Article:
National Cost for an IVF Cycle

Write Us with Your Question! Here’s a recent one we received.

Q: My husband and I are considering adding to our family. I am 42 and we have twins. I prefer not to have another set of twins. What are the costs for IVF using my own egg (roughly)?

Natalie Burger, M.D.

Natalie Burger, M.D.

Response from Natalie Burger, M.D., Texas Fertility Center:

A:  The national average for the cost of a fresh IVF cycle is $10,000 plus the cost of medication, which itself can range from $3,000 to $6,000.  As each situation is unique, some patients/couples may require additional IVF treatment steps that may add cost.

For instance, technology now allows us to genetically test embryos so that only chromosomally normal embryos are transferred into the uterus.  This increases the chance of successful pregnancy and significantly lowers the chance of miscarriage. This additional testing may add an additional $4,000 to $5,000 to the overall cost.

We’d love to see your question! Write Us with Your Question!

Proactive Fertility Planning

This is the column where our readers can write in with their questions. We’ll field the questions to one or more experts in the subject and post the responses typically within 2 weeks. Write Us with Your Question!

Q: I am 30 and starting a doctoral program soon, which I know is at least a five-year commitment. I am not yet married and know that I would like to complete my degree and be married prior to starting my family. Having never been pregnant before, what evaluations and tests can be performed to test my fertility?

Natalie Burger, M.D.

Natalie Burger, M.D.

Response from Natalie Burger, M.D., Texas Fertility Center:

A:  It is common for women these days to put off family plans until they become more settled in their career and life.  However, it’s important to not ignore the fact that, as we get older, we have fewer good eggs left.

Checking an AMH (antimullerian hormone) level is a easy way to give you information on your relative egg quantity – i.e. do you have a lot or only a few eggs left.  If the test shows a low result, it’s important to talk with a fertility specialist promptly to understand your options.  This blood test can be done on any day of your menstrual cycle and even if you’re on the birth control pill.

To safeguard your fertility, it’s important to also continue regular exams with your gyn provider, who can monitor you for any new gynecologic issues.  Also, avoid smoking as this can prematurely diminish your egg count.  Practice safe sex so that you don’t expose yourself unnecessarily to infections that can cause scar tissue.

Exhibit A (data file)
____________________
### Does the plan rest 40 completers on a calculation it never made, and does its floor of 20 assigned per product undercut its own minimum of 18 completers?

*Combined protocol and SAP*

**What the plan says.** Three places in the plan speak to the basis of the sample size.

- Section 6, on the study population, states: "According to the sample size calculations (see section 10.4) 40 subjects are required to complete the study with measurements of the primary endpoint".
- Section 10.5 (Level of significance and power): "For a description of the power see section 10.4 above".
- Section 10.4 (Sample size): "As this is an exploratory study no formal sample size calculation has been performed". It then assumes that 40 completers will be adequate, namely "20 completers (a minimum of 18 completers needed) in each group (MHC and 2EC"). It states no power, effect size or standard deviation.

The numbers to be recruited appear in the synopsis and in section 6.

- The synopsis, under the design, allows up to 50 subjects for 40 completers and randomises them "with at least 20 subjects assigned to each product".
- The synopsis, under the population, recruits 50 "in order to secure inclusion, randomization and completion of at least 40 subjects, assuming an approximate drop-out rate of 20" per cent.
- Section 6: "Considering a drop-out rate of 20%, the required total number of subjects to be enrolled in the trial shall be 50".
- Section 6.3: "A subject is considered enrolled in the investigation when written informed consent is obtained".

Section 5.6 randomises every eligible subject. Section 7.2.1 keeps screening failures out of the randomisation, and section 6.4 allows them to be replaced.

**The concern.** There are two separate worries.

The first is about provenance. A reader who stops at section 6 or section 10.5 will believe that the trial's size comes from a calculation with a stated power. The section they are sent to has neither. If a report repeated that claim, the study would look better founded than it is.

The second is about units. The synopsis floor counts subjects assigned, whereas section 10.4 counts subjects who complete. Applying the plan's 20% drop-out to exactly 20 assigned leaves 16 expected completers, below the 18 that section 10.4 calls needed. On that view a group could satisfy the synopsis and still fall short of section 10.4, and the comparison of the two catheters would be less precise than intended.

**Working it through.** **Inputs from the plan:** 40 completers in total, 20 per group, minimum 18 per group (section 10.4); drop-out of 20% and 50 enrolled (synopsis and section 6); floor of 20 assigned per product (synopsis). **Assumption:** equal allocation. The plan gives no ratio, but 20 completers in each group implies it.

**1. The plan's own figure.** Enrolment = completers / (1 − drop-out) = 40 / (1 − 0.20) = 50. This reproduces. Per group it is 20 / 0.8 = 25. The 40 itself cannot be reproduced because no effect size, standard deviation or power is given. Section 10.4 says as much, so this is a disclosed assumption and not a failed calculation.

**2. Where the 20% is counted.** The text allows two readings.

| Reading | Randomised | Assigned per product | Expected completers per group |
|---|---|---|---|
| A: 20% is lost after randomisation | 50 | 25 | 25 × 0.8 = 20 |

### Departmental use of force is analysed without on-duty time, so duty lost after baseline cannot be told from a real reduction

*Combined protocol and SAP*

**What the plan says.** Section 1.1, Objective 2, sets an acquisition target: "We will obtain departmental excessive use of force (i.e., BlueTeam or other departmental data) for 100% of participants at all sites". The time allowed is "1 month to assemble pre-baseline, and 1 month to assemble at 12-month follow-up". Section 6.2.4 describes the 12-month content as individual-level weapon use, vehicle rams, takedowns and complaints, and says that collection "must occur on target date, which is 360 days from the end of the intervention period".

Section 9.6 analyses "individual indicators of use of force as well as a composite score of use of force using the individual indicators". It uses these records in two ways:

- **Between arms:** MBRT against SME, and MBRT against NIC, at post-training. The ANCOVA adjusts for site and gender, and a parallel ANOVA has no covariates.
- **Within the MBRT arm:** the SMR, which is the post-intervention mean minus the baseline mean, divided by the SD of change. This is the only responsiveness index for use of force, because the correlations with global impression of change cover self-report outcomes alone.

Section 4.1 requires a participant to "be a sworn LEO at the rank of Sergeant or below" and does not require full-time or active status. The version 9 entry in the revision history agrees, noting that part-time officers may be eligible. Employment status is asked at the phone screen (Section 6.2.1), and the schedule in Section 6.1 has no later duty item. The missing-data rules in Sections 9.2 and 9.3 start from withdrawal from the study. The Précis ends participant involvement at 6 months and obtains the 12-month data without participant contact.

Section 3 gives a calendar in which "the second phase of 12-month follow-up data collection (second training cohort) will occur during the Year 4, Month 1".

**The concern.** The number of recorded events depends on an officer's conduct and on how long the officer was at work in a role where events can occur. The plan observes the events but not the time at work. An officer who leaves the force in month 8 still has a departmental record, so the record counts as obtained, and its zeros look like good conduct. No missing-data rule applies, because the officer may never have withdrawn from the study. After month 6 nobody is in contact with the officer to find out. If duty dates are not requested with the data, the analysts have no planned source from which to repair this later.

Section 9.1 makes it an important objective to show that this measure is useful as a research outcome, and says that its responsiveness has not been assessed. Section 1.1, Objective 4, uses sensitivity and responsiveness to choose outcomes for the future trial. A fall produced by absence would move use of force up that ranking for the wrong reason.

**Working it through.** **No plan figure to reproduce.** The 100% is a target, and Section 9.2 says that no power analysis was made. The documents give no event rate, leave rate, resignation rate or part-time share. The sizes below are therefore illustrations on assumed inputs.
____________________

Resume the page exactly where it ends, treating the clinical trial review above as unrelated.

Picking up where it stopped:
Overall, it’s important to be proactive when thinking about fertility – this will help you to optimize your chances when you are ready to start a family.

We’d love to see your question! Write Us with Your Question!

Trying to Conceive at Age 36

We have begun a new column where our readers can write in with their questions. We’ll field the questions to one or more experts in the subject and post the responses typically within 2 weeks. Write Us with Your Question!

 

 Q: I’m 36, healthy and trying to get pregnant for the first time. How long should my husband and I expect it to take to conceive on our own? When should we seek a medical consultation and with whom?

Natalie Burger, M.D.

Natalie Burger, M.D.

Response from Natalie Burger, M.D., Texas Fertility Center:

A: Women in their mid-30s who are trying for pregnancy generally have a 10-15% chance of conceiving each month.  Approximately 80% of couples will be able to conceive within the first year.  However, if there has been no success for many months, the overall chance of pregnancy per month begins to decline – to even 1-2% after a full year of trying.

Women over the age of 35 should consider seeking fertility evaluation if they have been trying for 6 or more months for pregnancy without success.  As fertility significantly declines after the mid-30s, it is especially important for those 35 and older to seek prompt fertility evaluation to maximize the chances of success.

A woman is born with all the eggs she will ever have.  During her life, she will continue to lose eggs (both through the process of ovulation as well as through a process called apoptosis – or programmed cell death).  The eggs that remain continue to deteriorate in quality.  It is especially important to keep an eye on ovarian health as a woman approaches her mid-30s and beyond.

Some women will seek initial guidance from an obstetrician/gynecologist (a.k.a. OBGYN).  Many OBGYNs are quite comfortable performing basic fertility evaluations and some types of fertility treatment.

Reproductive endocrinologists (REs) are OBGYNs who have undergone 3 years of additional specialization in fertility.   They are able to handle all types of fertility treatments – from very basic to very complex.  Oftentimes OBGYNs will refer patients to an RE if the basic testing is abnormal and/or if the basic treatments are not working.  Some patients prefer to start off with an RE so that they are able to have access to full fertility evaluation/treatment from the start.

We’d love to see your question! Write Us with Your Question!